Divided into three sections, the book first presents the impact of project-based learning in the first year and includes suggestions on gaining institutional support. The next section details the planning and preparation required to incorporate projects into the curriculum, and the role of faculty, administrators, and staff in the student experience. The final section walks through practical strategies and concrete steps for creating assignments, in-class activities, and team project management tools.
The Great Problems Seminar is one component of a revolutionary approach to education pioneered by WPI in 1970 and known as the “WPI Plan.” The WPI Plan replaced the traditional, rigidly prescribed engineering curriculum with a flexible and academically challenging program aimed at helping students learn how to learn by synthesizing classroom experience in projects that solve real-world problems. Students explore complex themes at the intersection of society and science, with a goal of becoming well-rounded, globally aware graduates with superior analytical thinking skills and a handle on the ambiguous problems that will characterize their future careers.
The WPI Plan was recognized by the National Academy of Engineering (NAE) with the prestigious 2016 Bernard M. Gordon Prize for Innovation in Engineering and Technology Education, an annual award that applauds modalities and experiments in education that develop effective engineering leaders.
All WPI students must complete two significant research projects: one is a high-level design or research experience conducted within their major. It challenges them to solve problems that would be typically encountered in their professional discipline. The other project presents an issue at the intersection of science, technology, society, and emphasizes the need to learn about how technology affects societal values and structures. While the GPS is optional, students are strongly encouraged to enroll, as the courses help prepare them to tackle these other projects. It also prepares them, and increases their qualifications for, summer internships, jobs, undergraduate research positions, and more.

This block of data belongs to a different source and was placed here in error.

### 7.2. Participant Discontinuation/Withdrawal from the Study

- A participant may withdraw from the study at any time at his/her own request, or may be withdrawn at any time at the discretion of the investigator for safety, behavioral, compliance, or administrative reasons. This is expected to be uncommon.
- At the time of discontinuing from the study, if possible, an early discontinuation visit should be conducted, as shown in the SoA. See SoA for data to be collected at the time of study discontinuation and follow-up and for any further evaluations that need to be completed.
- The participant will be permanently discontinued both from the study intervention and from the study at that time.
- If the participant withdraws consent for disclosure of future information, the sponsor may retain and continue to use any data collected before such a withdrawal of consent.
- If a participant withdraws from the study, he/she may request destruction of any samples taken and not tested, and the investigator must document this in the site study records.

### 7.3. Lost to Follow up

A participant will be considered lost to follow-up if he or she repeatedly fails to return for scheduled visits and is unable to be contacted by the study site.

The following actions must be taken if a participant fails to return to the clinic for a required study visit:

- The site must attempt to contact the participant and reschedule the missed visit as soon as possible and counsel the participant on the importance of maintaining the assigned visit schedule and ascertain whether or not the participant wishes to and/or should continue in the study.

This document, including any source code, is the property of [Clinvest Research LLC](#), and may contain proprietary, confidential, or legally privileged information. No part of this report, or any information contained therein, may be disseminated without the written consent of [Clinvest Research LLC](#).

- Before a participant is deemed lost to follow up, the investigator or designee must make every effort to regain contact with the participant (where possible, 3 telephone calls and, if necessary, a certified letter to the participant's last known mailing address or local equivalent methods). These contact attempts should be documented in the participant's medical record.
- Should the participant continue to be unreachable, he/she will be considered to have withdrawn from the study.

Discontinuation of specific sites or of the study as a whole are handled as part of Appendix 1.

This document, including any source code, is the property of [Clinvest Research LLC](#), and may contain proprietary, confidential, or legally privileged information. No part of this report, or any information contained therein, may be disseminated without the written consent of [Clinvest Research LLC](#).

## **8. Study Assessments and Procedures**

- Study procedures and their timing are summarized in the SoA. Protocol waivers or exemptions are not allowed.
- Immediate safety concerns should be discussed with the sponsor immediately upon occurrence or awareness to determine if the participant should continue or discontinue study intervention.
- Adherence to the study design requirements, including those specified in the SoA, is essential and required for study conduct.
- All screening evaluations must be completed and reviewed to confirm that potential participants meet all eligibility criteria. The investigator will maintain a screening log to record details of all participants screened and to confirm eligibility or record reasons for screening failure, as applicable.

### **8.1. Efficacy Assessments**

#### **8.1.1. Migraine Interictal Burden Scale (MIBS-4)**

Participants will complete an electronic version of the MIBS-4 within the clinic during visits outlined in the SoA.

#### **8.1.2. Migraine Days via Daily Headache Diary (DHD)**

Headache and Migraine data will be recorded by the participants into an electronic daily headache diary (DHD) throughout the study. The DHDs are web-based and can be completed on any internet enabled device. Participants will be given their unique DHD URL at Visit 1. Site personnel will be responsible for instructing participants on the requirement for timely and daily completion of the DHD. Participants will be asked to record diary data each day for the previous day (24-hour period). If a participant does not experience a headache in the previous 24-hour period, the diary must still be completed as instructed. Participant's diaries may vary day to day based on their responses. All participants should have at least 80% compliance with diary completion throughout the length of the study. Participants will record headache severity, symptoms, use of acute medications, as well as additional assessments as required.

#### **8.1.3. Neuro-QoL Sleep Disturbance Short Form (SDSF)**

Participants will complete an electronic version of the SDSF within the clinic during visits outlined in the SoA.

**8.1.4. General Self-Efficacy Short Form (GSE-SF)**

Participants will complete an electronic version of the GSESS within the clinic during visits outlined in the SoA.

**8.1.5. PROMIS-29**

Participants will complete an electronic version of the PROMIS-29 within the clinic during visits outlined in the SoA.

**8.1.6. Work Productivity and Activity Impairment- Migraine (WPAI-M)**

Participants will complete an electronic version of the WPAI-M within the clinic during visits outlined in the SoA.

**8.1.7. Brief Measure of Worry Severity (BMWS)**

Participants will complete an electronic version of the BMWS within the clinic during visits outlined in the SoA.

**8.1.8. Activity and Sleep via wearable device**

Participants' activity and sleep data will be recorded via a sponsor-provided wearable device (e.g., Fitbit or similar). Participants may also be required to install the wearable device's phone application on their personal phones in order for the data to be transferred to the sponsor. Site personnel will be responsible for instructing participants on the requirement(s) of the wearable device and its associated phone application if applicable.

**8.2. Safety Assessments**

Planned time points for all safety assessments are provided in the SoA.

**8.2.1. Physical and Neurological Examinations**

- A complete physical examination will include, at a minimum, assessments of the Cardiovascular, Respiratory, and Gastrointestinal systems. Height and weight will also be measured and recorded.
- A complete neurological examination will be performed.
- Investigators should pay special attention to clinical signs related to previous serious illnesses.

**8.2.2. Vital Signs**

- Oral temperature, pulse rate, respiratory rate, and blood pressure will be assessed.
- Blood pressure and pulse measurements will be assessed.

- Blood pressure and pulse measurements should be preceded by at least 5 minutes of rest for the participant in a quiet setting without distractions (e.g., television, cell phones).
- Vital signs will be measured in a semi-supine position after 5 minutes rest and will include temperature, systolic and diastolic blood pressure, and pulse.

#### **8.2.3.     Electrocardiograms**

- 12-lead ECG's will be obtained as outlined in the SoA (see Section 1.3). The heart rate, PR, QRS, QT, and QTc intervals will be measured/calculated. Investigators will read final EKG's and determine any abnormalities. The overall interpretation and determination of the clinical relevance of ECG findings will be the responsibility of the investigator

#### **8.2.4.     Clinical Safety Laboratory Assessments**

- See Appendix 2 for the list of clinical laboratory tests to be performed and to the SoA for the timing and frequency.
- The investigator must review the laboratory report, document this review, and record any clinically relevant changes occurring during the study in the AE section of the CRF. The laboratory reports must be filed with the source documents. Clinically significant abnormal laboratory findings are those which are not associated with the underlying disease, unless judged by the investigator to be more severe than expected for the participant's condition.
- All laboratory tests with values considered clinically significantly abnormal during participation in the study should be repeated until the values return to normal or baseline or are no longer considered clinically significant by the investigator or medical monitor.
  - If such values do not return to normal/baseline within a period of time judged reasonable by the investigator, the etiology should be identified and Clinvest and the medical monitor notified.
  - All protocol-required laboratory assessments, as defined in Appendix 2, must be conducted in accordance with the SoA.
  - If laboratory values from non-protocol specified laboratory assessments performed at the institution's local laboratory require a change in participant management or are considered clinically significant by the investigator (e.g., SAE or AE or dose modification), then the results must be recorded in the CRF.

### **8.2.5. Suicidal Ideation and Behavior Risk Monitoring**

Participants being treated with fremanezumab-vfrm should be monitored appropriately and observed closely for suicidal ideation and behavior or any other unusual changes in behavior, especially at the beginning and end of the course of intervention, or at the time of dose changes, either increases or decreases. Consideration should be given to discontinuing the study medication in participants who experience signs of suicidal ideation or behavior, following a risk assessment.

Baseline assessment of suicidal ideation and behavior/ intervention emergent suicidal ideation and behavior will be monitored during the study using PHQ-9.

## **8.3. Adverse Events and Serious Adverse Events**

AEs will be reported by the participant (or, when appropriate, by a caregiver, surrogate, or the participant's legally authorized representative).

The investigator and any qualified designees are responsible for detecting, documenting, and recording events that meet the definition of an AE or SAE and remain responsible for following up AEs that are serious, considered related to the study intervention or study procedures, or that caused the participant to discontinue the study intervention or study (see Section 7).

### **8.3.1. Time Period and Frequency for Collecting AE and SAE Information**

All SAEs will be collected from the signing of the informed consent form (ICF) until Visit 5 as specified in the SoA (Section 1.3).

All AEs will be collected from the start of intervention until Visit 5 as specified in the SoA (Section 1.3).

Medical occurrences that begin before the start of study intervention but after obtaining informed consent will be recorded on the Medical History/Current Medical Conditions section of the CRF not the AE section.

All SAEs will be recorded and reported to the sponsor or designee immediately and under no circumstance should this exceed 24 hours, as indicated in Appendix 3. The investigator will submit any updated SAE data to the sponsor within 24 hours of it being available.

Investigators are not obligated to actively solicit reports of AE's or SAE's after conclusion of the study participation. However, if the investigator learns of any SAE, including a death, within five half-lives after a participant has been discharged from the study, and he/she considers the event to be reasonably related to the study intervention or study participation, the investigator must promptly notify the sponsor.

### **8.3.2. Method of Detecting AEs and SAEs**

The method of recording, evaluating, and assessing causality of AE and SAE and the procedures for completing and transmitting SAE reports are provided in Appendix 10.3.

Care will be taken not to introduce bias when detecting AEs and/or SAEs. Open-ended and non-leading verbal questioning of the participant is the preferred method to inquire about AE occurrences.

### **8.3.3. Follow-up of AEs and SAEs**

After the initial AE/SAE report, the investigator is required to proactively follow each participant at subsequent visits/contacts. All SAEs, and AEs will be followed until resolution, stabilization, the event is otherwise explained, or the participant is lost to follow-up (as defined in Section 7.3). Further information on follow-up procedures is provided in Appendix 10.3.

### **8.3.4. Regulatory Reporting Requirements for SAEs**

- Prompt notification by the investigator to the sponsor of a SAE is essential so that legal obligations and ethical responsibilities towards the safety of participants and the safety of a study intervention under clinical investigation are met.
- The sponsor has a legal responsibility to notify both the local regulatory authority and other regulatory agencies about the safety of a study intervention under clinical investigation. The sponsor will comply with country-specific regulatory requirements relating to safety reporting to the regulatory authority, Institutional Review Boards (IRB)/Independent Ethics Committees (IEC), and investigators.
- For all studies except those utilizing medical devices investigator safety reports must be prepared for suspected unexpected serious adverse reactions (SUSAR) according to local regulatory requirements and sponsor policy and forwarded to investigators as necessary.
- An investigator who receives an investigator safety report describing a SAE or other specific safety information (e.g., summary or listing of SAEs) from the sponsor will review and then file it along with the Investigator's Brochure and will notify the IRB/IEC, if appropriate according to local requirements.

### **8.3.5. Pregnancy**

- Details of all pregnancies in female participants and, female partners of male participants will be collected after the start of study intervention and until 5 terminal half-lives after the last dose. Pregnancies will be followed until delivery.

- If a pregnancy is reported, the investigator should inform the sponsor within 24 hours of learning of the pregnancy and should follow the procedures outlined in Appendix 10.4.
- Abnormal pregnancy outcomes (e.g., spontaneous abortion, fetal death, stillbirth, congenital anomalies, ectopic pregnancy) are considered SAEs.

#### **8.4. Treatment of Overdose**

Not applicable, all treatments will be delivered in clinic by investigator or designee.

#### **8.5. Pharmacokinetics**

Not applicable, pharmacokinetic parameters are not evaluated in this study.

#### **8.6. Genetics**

WPI’s approach to education remains distinctive within higher education. It has proven invaluable to alumni and has become a model for other colleges and universities. A UMass Donahue Institute study of WPI alumni revealed that project-based learning has significantly enhanced their professional abilities and advancement, their interpersonal and communications skills, and their world views.
The university has become a valued source for academics and administrators from around the world through the Center for Project-Based Learning, launched in 2016. Through the Center, WPI provides consulting services, workshops, and seminars to help universities improve or enhance their existing curricula with project-based programs. The Center hosts the annual Institute for Project-Based Learning, an intensive, hands-on, two-and-a-half-day immersive workshop on the WPI campus in which faculty and administrators are paired with WPI coaches to learn how best to incorporate projects into their own campus culture. To date, the Center has provided more than 110 institutions from around the world intensive instruction on incorporating PBL into their curricula—a multiplying impact on more than 1.3 million students.